By Eli Meixler
Updated: October 11, 2018 9:14 PM ET | Originally published: October 10, 2018

Correction appended Oct. 11, 21:12 ET

Indonesia is facing a long and painful recovery from the devastating earthquake and tsunami of two weeks ago, but scientists say that this latest calamity could simply be a warning of more deadly and destructive disasters ahead.

Palu, in Indonesia’s Central Sulawesi province, was ravaged on Sept. 28 by a 7.5-magnitude earthquake and tsunami that lashed the coastal city with waves up to 20 ft. tall. The twin disasters claimed nearly 2,000 lives, according to the U.N., with thousands more injured and missing. Survivors will feel the consequences for years: some 74,000 people lost their homes, and will live in refugee camp-like settlements for the foreseeable future.

It’s been a year of natural disasters. Hurricane Florence dumped record rainfall on the Carolinas, Typhoon Mangkhut triggered landslides and killed dozens in the Philippines, and turbulent wildfires tore across California. Another earthquake on Indonesia’s Lombok Island in July killed over 500 people.

The devastating toll of such disasters could be contributing a false sense of their frequency, experts told TIME. While climate change is increasing the severity of some natural disasters, like hurricanes, typhoons and wildfires, the number of annual earthquake and tsunami events is fairly stable. According to data compiled by the U.S. Geological Survey (U.S.G.S.), the number of severe earthquakes has remained static since 1900.

Read more: New UN Report Warns of Looming Climate Change Crisis

But the damage those quakes cause, and the threat they pose to human life, is increasing. A report last year from the Belgium-based Centre for Research on the Epidemiology of Disasters (CRED) documented slightly fewer natural disasters in 2017 than the previous decade, but a 49% increase in the economic losses those events inflicted.

The reasons are clear: more humans are moving into more densely populated cities, and surrounding themselves with infrastructure — roads, bridges, and buildings — that become deadly hazards during a disaster, and expensive to repair when it subsides.

People, infrastructure, and wealth are being “concentrated into increasingly exposed urban centers in the most hazardous parts of the planet,” says Bill McGuire, Emeritus Professor of Earth Sciences at University College London. “Disaster preparedness is not keeping up.”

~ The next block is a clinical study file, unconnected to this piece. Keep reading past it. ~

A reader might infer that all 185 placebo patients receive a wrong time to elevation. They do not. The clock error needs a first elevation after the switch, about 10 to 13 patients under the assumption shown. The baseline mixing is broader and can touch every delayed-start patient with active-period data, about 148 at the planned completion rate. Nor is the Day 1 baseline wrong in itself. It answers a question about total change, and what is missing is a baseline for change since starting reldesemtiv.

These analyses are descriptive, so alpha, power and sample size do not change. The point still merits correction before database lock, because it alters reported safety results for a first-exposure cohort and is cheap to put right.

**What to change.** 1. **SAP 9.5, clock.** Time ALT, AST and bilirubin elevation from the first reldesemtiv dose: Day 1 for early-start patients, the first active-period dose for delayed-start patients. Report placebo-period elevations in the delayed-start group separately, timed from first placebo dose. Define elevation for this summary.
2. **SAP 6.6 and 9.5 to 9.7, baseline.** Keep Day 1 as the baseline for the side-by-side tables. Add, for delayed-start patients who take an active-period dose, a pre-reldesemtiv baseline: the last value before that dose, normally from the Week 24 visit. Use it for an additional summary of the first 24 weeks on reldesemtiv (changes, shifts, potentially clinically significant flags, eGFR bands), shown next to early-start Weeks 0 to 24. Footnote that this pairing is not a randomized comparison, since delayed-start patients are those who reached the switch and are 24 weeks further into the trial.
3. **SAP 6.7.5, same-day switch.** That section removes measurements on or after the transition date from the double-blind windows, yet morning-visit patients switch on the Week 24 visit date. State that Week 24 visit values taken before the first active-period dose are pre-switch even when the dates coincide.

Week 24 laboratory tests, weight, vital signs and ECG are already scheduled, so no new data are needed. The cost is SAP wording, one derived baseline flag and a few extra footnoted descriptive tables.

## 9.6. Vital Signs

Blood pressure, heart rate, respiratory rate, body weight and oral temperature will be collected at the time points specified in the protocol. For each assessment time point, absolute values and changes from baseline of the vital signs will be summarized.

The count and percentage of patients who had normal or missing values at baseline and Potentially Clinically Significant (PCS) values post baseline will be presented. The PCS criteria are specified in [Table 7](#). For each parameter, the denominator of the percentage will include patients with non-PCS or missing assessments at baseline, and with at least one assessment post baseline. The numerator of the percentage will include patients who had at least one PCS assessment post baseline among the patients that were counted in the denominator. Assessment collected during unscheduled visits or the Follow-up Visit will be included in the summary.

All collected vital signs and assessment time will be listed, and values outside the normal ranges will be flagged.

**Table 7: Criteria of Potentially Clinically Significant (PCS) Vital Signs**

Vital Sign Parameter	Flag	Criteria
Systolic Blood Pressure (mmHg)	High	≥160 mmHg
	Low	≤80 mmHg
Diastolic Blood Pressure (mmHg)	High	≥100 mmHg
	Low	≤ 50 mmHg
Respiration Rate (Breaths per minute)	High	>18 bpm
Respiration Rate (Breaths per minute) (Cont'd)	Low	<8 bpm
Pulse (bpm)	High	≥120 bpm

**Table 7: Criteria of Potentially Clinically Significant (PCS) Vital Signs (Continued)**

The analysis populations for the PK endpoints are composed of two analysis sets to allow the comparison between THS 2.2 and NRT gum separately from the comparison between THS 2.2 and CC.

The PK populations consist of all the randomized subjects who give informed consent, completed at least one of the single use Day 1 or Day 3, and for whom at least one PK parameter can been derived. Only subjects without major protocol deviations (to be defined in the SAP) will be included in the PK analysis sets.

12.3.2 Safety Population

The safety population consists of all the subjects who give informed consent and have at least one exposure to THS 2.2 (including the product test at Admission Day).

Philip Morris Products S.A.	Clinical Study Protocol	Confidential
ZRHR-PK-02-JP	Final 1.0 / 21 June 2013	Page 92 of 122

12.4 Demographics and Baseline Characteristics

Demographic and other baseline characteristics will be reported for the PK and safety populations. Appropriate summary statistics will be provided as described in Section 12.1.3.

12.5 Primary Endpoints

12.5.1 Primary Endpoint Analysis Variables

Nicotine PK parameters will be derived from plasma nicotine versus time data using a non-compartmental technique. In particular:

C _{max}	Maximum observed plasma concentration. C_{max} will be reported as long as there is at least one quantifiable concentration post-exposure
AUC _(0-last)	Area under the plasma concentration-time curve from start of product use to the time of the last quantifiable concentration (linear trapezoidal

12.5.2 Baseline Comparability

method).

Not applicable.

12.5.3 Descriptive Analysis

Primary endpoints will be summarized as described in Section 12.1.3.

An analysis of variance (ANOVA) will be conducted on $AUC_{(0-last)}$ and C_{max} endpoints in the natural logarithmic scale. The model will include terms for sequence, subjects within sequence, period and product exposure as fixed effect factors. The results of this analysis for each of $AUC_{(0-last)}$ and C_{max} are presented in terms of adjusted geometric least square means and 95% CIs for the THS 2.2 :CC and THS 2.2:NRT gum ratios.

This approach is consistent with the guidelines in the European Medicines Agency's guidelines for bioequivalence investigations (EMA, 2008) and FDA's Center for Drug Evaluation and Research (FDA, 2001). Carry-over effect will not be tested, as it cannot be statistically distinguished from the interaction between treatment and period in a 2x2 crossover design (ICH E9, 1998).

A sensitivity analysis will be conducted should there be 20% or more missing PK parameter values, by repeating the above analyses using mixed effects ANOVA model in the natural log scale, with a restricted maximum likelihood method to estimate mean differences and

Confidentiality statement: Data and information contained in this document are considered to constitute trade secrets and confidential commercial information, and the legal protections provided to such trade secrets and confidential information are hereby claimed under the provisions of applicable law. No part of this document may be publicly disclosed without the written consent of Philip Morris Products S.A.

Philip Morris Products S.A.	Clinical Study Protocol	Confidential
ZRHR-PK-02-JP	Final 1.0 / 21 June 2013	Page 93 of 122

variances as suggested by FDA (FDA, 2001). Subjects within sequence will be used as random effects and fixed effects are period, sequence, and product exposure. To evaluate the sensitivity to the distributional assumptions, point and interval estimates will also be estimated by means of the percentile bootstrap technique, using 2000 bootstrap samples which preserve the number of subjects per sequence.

Earthquakes and tsunamis have proven particularly deadly, claiming nearly 750,000 lives over the past 20 years, more than other extreme weather events, according to a forthcoming report from the U.N. Office for Disaster Risk Reduction.

Much of that mortality came in 2004 after a 9.1-magnitude earthquake in the southern Indian Ocean generated a devastating tsunami that killed an estimated 230,000 people in 12 countries, the majority in Indonesia.

In some cases, the very factors that make coastal cities appealing also amplify their danger. Many are built in the path of tropical storms or alongside tectonic faults that mirror coastlines. Palu is no different: it sits at the end of a long bay, which protects its residents from sea storms, McGuire notes. But that bay also helped concentrate the tsunami’s destruction, raising water levels and guiding it directly towards Palu’s inhabitants.

Read more: Indonesia Quake Survivors Worry About Future

Erosion along the Palu-Kora fault that formed the bay around Palu also facilitated liquefaction, a phenomenon where the soil churns like ocean waves during an earthquake.

The liquefaction was a horror but it should not have been a surprise: a 2012 Indonesian government survey found that outlying tracts of Palu like Petobo and Balaroa were at high risk of liquefaction, the Associated Press reported Monday. Now, those neighborhoods are gone and thousands of former residents are still missing.

Palu’s worst hit areas won’t be rebuilt, according to a government disaster agency spokesperson, which could prevent a future tragedy. But reconstructing the rest of Palu to withstand future earthquakes will be costly.

“There is no simple answer to this problem,” McGuire wrote to TIME in an email. “Cities are simply located in the wrong place.”

Read more: Indonesia: How Liquefaction Made Mud Flow ‘Like Waves’

There is some improvement in recent years: our ability to recognize and prepare for earthquakes and tsunamis has grown by bounds, with seismic stations, tidal gauges, and seafloor sensors that measure minute tremors and changes in ocean depth.

“Indonesia has significant and continuously improved its tsunami early warning system and preparedness” since the 2004 tsunami said Laura Kong, director of the International Tsunami Information Center (ITIC) in Hawaii.

But early detection doesn’t confer immunity: localized tsunamis like Palu’s “can hit in minutes,” Kong added.

In Sulawesi, the government came under fire for preemptively canceling tsunami warning sirens and text message alerts. But just fifteen minutes separated the earthquake and tsunami, according to a timeline compiled by the New York Times. Electricity lines and cell phone towers were downed in minutes, making it unclear how much longer the alert could have gone out for.

With the unpredictability of earthquakes and tsunamis, education and awareness can be far more effective than high-tech equipment, numerous experts told TIME.

“People need to know that if they live in earthquake country … [the] ground shaking is their natural warning,” geophysicist Jason Patton wrote to TIME, adding that civilians should know to evacuate even if warning equipment fails. “A natural disaster only becomes a catastrophe if lots of people are harmed.”

Correction: The original version of this story misstated the type of phenomenon that hit Indonesia on Sept. 28. It was a tsunami, not a tidal wave.

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